Free Writing Part 2


Here’s why free writing helps you tap into the creative side of your brain.

When we write, we must resist the temptation to edit and proofread as we go along. If we edit and proofread as we create, we limit the amount of original content we can create. The editor and proofreader are the left brain jerks that get in the way of good creative flow. If you had an actual editor and proofreader in the room looking over your shoulder and stopping you to make corrections every time you misspelled a word or used incorrect punctuation you’d never get anything written.

If the editor kept rearranging text as you went along, you’d be lucky to finish a single paragraph. Yet this is what we do every time we sit down to write. We invite those two into the room with us, give them a seat on either side, and invite them to stop us as often as they feel like. Then we wonder why nothing ever hits the page. Your best bet is to work alone.

But, before you start the editing process, knock out todays ten minute writing session. There are two reasons for this:

  1. First, even though yesterdays session is long over, your subconscious is still playing with some of that material. It just might come out better today.
  2. Second, since it’s harder to fire up the right brain after the left, you will probably find it a lot easier to put the editing of yesterdays material off.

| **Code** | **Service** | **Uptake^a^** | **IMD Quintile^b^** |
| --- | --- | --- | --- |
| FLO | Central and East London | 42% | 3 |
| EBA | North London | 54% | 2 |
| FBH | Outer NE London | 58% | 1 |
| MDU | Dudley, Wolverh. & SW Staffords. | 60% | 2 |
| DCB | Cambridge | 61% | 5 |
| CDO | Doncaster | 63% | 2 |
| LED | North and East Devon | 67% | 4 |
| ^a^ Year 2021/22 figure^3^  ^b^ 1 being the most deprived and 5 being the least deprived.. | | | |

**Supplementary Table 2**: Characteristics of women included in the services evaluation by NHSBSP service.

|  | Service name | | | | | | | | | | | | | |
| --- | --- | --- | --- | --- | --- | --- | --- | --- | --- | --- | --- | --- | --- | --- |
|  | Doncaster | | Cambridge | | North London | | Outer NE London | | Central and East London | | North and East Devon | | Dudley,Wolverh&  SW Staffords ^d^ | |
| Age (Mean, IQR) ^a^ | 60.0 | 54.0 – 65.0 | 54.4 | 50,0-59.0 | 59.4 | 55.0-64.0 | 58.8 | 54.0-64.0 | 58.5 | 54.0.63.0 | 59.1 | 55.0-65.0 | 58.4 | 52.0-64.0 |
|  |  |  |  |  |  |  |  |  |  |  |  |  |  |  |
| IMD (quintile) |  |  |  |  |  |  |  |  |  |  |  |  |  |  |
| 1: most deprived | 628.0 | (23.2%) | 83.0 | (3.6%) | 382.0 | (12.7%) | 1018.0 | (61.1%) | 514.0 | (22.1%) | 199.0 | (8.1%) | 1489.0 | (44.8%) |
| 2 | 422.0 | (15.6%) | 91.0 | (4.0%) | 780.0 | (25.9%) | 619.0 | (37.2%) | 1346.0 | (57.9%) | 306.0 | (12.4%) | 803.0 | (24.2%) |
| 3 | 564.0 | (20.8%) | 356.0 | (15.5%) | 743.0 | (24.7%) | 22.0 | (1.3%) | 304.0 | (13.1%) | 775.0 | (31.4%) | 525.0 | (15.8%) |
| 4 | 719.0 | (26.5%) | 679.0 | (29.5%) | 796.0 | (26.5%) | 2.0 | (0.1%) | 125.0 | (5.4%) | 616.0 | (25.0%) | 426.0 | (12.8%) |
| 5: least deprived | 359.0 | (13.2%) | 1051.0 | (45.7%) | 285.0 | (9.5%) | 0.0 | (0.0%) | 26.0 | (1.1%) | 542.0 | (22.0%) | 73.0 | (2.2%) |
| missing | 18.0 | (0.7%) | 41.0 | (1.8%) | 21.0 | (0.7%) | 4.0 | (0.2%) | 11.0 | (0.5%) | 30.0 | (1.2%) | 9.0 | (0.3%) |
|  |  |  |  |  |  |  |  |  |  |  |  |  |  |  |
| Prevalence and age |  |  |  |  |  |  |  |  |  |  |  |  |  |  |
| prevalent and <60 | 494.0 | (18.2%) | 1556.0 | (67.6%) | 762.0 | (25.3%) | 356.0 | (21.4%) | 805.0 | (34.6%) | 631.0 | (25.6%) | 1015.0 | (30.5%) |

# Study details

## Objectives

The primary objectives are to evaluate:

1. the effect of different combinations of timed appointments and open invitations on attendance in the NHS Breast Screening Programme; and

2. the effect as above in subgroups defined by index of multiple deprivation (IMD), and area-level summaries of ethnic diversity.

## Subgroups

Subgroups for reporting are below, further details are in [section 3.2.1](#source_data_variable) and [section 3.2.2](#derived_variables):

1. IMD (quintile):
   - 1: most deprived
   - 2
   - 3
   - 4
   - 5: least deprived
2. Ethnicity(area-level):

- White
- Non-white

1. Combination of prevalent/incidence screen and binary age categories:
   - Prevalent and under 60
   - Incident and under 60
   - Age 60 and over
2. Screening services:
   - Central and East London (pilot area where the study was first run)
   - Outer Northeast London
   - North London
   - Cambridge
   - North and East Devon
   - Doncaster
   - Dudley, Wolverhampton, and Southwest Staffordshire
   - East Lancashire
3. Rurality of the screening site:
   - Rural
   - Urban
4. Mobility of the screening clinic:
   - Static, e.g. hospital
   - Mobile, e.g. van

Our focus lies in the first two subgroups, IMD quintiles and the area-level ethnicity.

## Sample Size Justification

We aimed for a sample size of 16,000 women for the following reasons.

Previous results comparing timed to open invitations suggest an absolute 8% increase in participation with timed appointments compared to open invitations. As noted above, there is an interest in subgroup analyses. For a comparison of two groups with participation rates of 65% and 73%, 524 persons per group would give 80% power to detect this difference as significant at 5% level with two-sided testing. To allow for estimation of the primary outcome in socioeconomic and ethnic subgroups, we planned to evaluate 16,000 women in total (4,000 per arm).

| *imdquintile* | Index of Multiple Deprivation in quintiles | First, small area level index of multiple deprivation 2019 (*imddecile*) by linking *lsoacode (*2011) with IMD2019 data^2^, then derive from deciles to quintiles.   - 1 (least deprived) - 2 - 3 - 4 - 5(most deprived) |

So now that you’ve written for 10 minutes or so without editing and set it aside for a day, what comes next?  Chances are really good that you’ve got a lot of crap on the paper. But you might also discover that there are a few nuggets in the rubble you’ve created, and those are the things we want to dig out.  Granted, there will be days when ALL of what you’ve written is unusable. In time though, you will find that each day you produce better and more usable material.

Once you’ve sorted out the wheat form the chaff, you’ll find that you might have the makings of a complete article, blog post or White Paper. If so, great! Put the finishing touches on it and put it out there. If it doesn’t feel quite complete, that’s OK too. Just let it ruminate in the noggin for a few days, and use it as a jumping off place for another days free writing. Eventually you may find a gem inside.

In part 3, I’ll cover a few of my tips and discoveries.


Free Writing Part 1

Free Writing Part 3